• Learn about the conditions that led to Frank Furness' most incredible masterworks, including the Pennsylvania Academy of the Fine Arts seen here, on Wednesday.
      Learn about the conditions that led to Frank Furness' most incredible masterworks, including the Pennsylvania Academy of the Fine Arts seen here, on Wednesday.

Drawn to ruin porn



PlanPhilly’s own JoAnn Greco looks at our perpetual fascination with urban ruins in a piece on The Atlantic Cities today, unpacking the appeal from the perspective of photographers and urban explorers.

Why are we so captivated by urban decay and the uneasy silence of places where time has somehow slowed? I'd argue, as JoAnn does, that we're drawn to ruins because there is a sort of gothic romance in decay, and because they remind us of the fragility of our creations and ultimately of ourselves.

For the curious, the steady image feed from amateur and professional photographers like Camilo José Vergara (who has spent decades documenting places like Camden and Harlem in slow physical decline) show us enthralling portraits of our nation’s urban decay, and they're everywhere. What does our seemingly insatiable appetite for these images say about our regard for these places and about us?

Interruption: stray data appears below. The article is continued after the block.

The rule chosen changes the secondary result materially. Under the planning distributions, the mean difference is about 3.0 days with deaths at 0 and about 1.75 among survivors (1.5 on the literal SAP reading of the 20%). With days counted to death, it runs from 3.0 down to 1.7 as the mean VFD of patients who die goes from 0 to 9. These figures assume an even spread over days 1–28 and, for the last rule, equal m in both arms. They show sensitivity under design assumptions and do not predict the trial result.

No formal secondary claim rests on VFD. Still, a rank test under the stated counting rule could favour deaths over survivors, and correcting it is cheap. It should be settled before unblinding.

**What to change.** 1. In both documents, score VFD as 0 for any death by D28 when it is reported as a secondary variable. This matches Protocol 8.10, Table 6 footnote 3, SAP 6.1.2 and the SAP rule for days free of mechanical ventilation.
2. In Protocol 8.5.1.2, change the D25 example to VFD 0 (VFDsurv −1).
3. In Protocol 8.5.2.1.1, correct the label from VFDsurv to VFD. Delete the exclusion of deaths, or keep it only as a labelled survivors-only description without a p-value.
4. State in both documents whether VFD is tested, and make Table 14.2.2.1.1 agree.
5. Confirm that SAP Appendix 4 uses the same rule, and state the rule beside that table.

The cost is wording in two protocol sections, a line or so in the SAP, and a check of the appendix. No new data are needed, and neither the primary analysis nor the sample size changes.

There is this voyeuristic tension that's hard for me to shake. Is the attraction a fetishization of decay? Is the presentation an objectifying curation of lost buildings? Can these places (and images of them) be shells for interpretation and vessels of memory? Or is it about capturing places frozen in time, that time and money and progress left behind? Documentation is a form of preservation, but do these compelling images of decrepitude compel people to care more or do more about these places? Len Albright, a Princeton post-doctoral student and urban explorer, told JoAnn:
I've interviewed people who have been to the same building 20 or 30 times, they just love it so much.... But when I asked them if they'd like to organize a cleanup or a preservation effort, they'd be indifferent. They might think that's fine for someone else to do ... after awhile, though, they'd be off to hunt for the next abandoned building.
Do you see ruin porn as exploitation? Or is it more about recording and illuminating the past as it lives around us, often ignored, before it disappears? Perhaps it’s as John Patrick Leary suggests in his excellent Guernica article, “Detroitism,” that each exploration and image contains the conflicts of contemporary American urban life wrapped in individual packages that we can't stop morbidly consuming.

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